Watching Sunday night’s Game 2 of the 2017 NBA finals between Golden State and Cleveland, I was temporarily transported back to a time when basketball became fun for me. With a final score of 132-113, these talented players were involved in a speedy brand of hoops filled with lightning-quick fast breaks, three-point shots raining from everywhere, blocked shots coming out of nowhere, some occasional hot-dogging and showmanship, and not very much defense.
Wait a minute! Sunday’s entertaining game looked more like the classic 1975 finals match-up of the Kentucky Colonels versus the Indiana Pacers in the now-defunct American Basketball Association. The only thing missing last night was a red, white, and blue ABA basketball!
My still-favorite sports league was born 50 years ago in 1967 when the fledgling ABA audaciously announced its intent to become a rival of the stodgy National Basketball Association. At the time, the NBA was thoroughly dominated by the Boston Celtics (10 championship banners in a row) and their wily cigar-smoking GM and coaching guru, Red Auerbach. Though the Celtics’ dominance made for great times for fans of the Kelly green and white, league interest in other cities was less enthusiastic.
Timing is everything. In the summer of 1966, the NFL had finally relented to a merger with their brash and pesky rivals in the American Football League. With the upcoming football merger, the Super Bowl era began, and the money began to flow (just in time to rescue some AFL franchises). Right on cue, several opportunistic promoters began to court wealthy benefactors with a pitch that probably went, “If this idea worked in football, why can’t we do this in professional basketball, too?” With little more than a good salesman’s assurances of owners reaping huge financial payoffs down the line with an eventual merger with the NBA, the American Basketball Association was born.
One of the NBA’s all-time great centers, George Mikan, was hired by this brash group of franchise owners to become the new league’s commissioner. Mikan is generally credited with the idea of the 3-point line and the red, white, and blue basketball. The ABA also brought us the All-Star game’s slam dunk and 3-point shooting competitions along with team dance squads and unique promotional events designed to lure paying fans.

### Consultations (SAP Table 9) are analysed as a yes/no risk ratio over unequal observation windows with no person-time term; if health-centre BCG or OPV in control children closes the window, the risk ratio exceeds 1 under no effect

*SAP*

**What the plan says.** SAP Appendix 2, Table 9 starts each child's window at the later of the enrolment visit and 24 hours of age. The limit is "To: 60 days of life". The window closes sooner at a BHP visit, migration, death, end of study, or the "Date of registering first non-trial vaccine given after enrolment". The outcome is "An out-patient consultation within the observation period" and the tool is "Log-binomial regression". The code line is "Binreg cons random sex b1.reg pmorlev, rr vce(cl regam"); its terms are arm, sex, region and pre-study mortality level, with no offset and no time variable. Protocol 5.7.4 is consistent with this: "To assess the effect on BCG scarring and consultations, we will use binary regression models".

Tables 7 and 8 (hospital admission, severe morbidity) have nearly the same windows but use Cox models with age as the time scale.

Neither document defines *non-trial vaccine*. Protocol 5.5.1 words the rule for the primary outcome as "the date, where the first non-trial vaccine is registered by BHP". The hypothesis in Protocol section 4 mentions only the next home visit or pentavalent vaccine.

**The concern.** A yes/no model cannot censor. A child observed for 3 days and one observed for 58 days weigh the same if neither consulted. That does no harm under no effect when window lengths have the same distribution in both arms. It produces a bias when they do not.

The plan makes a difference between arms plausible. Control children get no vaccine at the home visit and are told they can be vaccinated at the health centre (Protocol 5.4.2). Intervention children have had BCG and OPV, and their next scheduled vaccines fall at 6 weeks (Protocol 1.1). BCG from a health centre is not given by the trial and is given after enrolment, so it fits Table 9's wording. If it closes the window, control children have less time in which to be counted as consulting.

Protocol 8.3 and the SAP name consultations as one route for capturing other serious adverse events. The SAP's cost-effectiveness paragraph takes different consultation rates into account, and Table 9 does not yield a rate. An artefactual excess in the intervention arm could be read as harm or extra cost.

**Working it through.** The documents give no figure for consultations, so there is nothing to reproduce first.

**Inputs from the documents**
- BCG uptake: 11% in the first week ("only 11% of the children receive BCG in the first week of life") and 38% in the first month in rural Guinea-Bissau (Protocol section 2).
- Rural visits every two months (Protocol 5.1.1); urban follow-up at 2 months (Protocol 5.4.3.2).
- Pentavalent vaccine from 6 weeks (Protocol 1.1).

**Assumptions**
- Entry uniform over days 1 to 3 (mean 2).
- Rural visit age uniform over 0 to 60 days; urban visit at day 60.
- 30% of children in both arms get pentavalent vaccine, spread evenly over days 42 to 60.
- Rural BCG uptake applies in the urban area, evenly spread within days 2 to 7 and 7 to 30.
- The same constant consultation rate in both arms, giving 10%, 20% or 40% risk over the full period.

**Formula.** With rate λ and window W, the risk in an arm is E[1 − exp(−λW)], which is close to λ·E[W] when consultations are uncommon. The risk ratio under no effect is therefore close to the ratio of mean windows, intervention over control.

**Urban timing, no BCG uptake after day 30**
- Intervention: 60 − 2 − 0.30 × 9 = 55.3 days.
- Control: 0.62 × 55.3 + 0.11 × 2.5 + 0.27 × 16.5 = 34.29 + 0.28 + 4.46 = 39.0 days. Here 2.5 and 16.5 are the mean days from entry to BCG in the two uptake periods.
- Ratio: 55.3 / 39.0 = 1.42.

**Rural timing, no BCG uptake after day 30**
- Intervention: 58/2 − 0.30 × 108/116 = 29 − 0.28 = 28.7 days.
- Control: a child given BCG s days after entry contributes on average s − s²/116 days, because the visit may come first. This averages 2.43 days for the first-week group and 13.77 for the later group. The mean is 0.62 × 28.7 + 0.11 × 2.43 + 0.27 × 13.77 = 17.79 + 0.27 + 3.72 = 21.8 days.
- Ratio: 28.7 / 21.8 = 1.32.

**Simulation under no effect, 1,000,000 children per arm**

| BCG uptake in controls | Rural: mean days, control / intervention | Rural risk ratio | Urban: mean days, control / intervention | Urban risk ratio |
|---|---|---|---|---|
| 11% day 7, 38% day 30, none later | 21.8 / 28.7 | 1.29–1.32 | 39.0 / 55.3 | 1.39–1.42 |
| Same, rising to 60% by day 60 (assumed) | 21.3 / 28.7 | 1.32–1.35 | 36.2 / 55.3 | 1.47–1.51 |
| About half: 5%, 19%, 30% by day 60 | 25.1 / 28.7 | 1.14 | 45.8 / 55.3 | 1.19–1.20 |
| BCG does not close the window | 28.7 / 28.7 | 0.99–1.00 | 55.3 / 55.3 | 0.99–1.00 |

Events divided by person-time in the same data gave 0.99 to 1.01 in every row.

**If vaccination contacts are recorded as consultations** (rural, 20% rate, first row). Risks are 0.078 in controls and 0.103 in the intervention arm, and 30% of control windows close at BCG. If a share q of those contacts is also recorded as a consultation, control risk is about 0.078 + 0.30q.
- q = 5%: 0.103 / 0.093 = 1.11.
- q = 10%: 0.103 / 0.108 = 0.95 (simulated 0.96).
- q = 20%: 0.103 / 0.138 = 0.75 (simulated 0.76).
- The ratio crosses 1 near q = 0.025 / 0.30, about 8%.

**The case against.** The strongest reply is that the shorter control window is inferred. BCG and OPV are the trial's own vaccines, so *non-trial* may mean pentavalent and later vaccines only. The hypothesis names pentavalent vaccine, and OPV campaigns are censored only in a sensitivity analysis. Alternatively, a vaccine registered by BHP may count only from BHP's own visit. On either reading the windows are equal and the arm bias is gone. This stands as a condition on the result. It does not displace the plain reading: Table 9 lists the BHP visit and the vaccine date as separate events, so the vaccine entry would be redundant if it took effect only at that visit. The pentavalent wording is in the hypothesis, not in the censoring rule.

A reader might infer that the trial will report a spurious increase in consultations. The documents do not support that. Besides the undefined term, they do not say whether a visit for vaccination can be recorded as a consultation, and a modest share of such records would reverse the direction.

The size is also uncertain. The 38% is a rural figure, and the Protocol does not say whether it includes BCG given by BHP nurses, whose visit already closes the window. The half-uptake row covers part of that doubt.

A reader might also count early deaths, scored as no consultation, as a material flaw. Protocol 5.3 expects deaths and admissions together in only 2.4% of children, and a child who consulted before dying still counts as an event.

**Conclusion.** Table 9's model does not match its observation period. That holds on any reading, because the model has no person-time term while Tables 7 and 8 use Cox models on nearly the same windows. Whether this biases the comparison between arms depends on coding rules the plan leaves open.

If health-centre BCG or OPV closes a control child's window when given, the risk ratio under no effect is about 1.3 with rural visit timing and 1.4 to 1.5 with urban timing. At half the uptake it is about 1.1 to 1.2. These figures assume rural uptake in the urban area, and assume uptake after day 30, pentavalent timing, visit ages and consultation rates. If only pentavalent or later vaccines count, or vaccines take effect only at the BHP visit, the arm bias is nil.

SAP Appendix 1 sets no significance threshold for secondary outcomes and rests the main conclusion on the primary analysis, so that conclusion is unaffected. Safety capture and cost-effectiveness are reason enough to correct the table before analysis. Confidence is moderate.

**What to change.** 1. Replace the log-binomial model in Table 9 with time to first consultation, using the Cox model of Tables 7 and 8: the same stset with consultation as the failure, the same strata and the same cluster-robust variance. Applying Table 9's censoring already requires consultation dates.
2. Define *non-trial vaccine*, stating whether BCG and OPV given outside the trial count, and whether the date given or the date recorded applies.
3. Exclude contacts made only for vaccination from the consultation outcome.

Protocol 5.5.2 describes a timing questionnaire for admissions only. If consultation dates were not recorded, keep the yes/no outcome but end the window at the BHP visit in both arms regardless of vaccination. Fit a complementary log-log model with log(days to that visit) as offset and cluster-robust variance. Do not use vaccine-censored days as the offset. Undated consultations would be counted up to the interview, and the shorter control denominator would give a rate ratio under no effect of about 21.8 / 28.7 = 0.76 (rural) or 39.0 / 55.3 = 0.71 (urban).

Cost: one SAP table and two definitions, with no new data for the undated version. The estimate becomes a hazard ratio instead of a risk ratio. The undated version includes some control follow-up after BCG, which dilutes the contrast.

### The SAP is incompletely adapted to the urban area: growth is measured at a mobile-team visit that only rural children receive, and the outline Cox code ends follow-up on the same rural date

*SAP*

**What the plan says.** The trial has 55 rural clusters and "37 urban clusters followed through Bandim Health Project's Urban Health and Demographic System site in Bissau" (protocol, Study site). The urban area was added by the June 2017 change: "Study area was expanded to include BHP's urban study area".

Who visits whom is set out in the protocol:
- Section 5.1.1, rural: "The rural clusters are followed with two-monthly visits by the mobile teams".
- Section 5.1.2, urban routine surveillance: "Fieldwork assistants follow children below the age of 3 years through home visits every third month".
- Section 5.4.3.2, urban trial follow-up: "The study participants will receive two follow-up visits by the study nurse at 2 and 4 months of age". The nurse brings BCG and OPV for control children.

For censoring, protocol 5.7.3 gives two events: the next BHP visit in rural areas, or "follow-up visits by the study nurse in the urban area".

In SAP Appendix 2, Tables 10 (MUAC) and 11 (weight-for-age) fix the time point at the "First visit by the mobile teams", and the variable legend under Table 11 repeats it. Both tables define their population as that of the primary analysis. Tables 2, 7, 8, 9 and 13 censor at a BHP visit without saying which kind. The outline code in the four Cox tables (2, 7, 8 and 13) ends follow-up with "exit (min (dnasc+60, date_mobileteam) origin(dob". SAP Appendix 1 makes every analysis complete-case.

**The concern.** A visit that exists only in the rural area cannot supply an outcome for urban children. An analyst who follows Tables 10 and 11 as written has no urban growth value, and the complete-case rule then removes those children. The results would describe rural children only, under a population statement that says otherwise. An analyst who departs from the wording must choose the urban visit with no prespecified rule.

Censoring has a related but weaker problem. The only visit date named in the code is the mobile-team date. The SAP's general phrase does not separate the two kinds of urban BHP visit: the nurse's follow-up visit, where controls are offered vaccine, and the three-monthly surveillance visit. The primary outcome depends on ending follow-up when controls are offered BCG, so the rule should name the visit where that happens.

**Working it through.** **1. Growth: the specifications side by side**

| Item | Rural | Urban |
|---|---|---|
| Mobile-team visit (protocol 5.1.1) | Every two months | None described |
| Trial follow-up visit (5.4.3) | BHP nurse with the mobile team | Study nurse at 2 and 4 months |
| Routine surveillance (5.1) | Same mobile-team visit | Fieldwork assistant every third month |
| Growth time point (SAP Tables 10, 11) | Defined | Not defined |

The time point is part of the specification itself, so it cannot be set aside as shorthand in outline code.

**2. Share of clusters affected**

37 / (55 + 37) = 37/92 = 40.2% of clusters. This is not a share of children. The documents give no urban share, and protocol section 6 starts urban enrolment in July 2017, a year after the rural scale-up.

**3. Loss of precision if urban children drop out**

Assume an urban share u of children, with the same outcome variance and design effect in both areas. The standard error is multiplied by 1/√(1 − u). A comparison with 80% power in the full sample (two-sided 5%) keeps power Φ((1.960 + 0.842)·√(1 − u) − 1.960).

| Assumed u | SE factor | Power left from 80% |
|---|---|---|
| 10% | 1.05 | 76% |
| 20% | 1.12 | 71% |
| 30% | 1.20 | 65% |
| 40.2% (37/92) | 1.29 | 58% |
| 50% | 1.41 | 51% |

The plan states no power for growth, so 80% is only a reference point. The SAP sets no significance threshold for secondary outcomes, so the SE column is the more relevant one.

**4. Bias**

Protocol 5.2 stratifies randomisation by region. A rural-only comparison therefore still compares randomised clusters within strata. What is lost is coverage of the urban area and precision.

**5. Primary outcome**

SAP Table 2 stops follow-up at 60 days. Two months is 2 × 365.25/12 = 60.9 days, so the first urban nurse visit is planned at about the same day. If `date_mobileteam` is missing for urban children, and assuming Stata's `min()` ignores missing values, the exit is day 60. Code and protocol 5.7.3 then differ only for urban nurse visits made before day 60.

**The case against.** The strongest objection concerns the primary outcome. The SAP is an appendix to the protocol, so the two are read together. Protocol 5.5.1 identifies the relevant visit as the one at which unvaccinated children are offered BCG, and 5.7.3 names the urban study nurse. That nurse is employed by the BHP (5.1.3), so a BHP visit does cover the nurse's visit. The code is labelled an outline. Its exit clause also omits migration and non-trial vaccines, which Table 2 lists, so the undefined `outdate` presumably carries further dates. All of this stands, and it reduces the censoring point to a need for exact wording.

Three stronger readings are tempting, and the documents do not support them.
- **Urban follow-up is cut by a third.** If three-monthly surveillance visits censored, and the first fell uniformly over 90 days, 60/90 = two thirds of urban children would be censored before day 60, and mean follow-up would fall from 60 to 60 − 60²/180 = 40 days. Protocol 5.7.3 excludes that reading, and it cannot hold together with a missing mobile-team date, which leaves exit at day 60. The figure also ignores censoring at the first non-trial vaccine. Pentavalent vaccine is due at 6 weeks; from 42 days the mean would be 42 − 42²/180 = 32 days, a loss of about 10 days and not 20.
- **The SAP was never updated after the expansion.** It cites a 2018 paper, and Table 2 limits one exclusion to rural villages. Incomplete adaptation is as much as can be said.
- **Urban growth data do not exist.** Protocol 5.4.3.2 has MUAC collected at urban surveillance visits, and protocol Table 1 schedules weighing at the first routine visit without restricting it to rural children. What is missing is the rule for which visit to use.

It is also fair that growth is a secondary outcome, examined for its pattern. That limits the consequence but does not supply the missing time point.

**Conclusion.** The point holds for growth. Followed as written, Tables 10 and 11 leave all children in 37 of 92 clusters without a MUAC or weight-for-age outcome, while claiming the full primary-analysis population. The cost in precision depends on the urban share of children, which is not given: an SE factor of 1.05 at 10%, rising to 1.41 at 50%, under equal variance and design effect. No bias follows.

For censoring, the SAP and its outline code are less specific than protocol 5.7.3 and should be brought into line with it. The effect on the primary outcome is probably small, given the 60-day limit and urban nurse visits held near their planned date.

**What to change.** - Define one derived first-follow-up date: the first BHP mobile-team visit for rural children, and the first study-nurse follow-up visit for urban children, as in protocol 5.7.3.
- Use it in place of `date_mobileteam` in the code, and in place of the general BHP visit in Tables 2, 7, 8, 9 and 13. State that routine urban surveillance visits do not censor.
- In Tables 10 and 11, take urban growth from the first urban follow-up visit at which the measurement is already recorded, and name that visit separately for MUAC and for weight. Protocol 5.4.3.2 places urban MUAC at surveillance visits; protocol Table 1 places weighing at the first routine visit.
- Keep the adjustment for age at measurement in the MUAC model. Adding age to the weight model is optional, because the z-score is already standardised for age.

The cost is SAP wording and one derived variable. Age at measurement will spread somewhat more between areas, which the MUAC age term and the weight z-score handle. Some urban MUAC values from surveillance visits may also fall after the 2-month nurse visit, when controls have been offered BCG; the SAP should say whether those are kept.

With nine teams and two divisions, the upstart ABA East was comprised of the Pittsburgh Pipers (champions), Minnesota Muskies, New Jersey Americans, Kentucky Colonels, and Indiana Pacers while the West featured the New Orleans Buccaneers, Dallas Chaparrals, Houston Mavericks, Denver Rockets, Anaheim Amigos, and the Oakland Oaks. After nine years of team relocations with many teams annually teetering on the brink of bankruptcy, the ABA ended with just four franchises finally granted admission into the NBA. In August, 1976, the Indiana Pacers, New York Nets (formerly New Jersey Americans), Denver Nuggets (changed nickname from Rockets after 7 seasons), and the San Antonio Spurs (relocated from Dallas after first six seasons) were brought into the NBA, while the majority of remaining ABA players were gobbled-up by NBA teams in a dispersal draft.
The ABA was definitely entertaining. The league featured pinball-like high-scoring games led by soaring, slam-dunking players with cool nicknames like “Dr. J” (Julius Erving) and “The Ice Man” (George Gervin), gifted shot-blocking big men such as Artis Gilmore and Mel Daniels, virtual scoring machines in Rick Barry, Spencer Haywood, and Connie Hawkins, and bombardier-like sharpshooting guards such as “Downtown” Roger Brown and Louie Dampier. All of these talented ABA players are now honored in the Naismith Basketball Hall-of-Fame.
PS – Hey, NBA…why don’t you bring back the red, white, and blue basketball for a fun week of “50-year ABA anniversary” tribute games during the preseason this October?!!